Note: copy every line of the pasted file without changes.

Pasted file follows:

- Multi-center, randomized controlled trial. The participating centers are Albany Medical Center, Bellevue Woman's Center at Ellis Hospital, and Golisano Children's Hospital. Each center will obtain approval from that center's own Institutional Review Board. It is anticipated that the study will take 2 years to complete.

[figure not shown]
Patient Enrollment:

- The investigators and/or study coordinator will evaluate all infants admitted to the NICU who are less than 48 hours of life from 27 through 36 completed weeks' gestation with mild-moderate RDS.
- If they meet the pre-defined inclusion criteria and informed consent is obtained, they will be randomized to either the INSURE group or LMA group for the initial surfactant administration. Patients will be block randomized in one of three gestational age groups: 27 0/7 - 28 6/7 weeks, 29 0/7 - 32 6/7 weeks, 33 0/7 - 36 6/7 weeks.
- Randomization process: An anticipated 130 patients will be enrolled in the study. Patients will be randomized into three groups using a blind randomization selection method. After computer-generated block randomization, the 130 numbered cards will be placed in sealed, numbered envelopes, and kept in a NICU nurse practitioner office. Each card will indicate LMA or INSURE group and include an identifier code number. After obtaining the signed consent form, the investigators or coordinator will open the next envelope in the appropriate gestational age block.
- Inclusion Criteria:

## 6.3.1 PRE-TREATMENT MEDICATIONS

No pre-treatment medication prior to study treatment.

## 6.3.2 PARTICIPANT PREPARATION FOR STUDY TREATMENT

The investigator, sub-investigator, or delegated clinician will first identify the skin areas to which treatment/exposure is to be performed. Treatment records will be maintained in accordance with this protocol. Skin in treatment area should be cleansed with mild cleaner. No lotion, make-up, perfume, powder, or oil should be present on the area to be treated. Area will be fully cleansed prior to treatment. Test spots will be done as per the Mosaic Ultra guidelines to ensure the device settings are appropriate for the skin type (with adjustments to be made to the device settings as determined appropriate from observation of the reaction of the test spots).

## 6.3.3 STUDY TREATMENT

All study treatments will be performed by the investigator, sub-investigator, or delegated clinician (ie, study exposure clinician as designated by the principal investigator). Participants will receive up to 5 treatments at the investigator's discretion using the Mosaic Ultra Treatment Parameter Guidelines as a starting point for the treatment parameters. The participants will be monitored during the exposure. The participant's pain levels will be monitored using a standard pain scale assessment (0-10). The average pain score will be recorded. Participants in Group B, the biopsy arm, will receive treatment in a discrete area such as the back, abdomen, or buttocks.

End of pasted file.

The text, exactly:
- Multi-center, randomized controlled trial. The participating centers are Albany Medical Center, Bellevue Woman's Center at Ellis Hospital, and Golisano Children's Hospital. Each center will obtain approval from that center's own Institutional Review Board. It is anticipated that the study will take 2 years to complete.

[figure not shown]
Patient Enrollment:

- The investigators and/or study coordinator will evaluate all infants admitted to the NICU who are less than 48 hours of life from 27 through 36 completed weeks' gestation with mild-moderate RDS.
- If they meet the pre-defined inclusion criteria and informed consent is obtained, they will be randomized to either the INSURE group or LMA group for the initial surfactant administration. Patients will be block randomized in one of three gestational age groups: 27 0/7 - 28 6/7 weeks, 29 0/7 - 32 6/7 weeks, 33 0/7 - 36 6/7 weeks.
- Randomization process: An anticipated 130 patients will be enrolled in the study. Patients will be randomized into three groups using a blind randomization selection method. After computer-generated block randomization, the 130 numbered cards will be placed in sealed, numbered envelopes, and kept in a NICU nurse practitioner office. Each card will indicate LMA or INSURE group and include an identifier code number. After obtaining the signed consent form, the investigators or coordinator will open the next envelope in the appropriate gestational age block.
- Inclusion Criteria:

## 6.3.1 PRE-TREATMENT MEDICATIONS

No pre-treatment medication prior to study treatment.

## 6.3.2 PARTICIPANT PREPARATION FOR STUDY TREATMENT

The investigator, sub-investigator, or delegated clinician will first identify the skin areas to which treatment/exposure is to be performed. Treatment records will be maintained in accordance with this protocol. Skin in treatment area should be cleansed with mild cleaner. No lotion, make-up, perfume, powder, or oil should be present on the area to be treated. Area will be fully cleansed prior to treatment. Test spots will be done as per the Mosaic Ultra guidelines to ensure the device settings are appropriate for the skin type (with adjustments to be made to the device settings as determined appropriate from observation of the reaction of the test spots).

## 6.3.3 STUDY TREATMENT

All study treatments will be performed by the investigator, sub-investigator, or delegated clinician (ie, study exposure clinician as designated by the principal investigator). Participants will receive up to 5 treatments at the investigator's discretion using the Mosaic Ultra Treatment Parameter Guidelines as a starting point for the treatment parameters. The participants will be monitored during the exposure. The participant's pain levels will be monitored using a standard pain scale assessment (0-10). The average pain score will be recorded. Participants in Group B, the biopsy arm, will receive treatment in a discrete area such as the back, abdomen, or buttocks.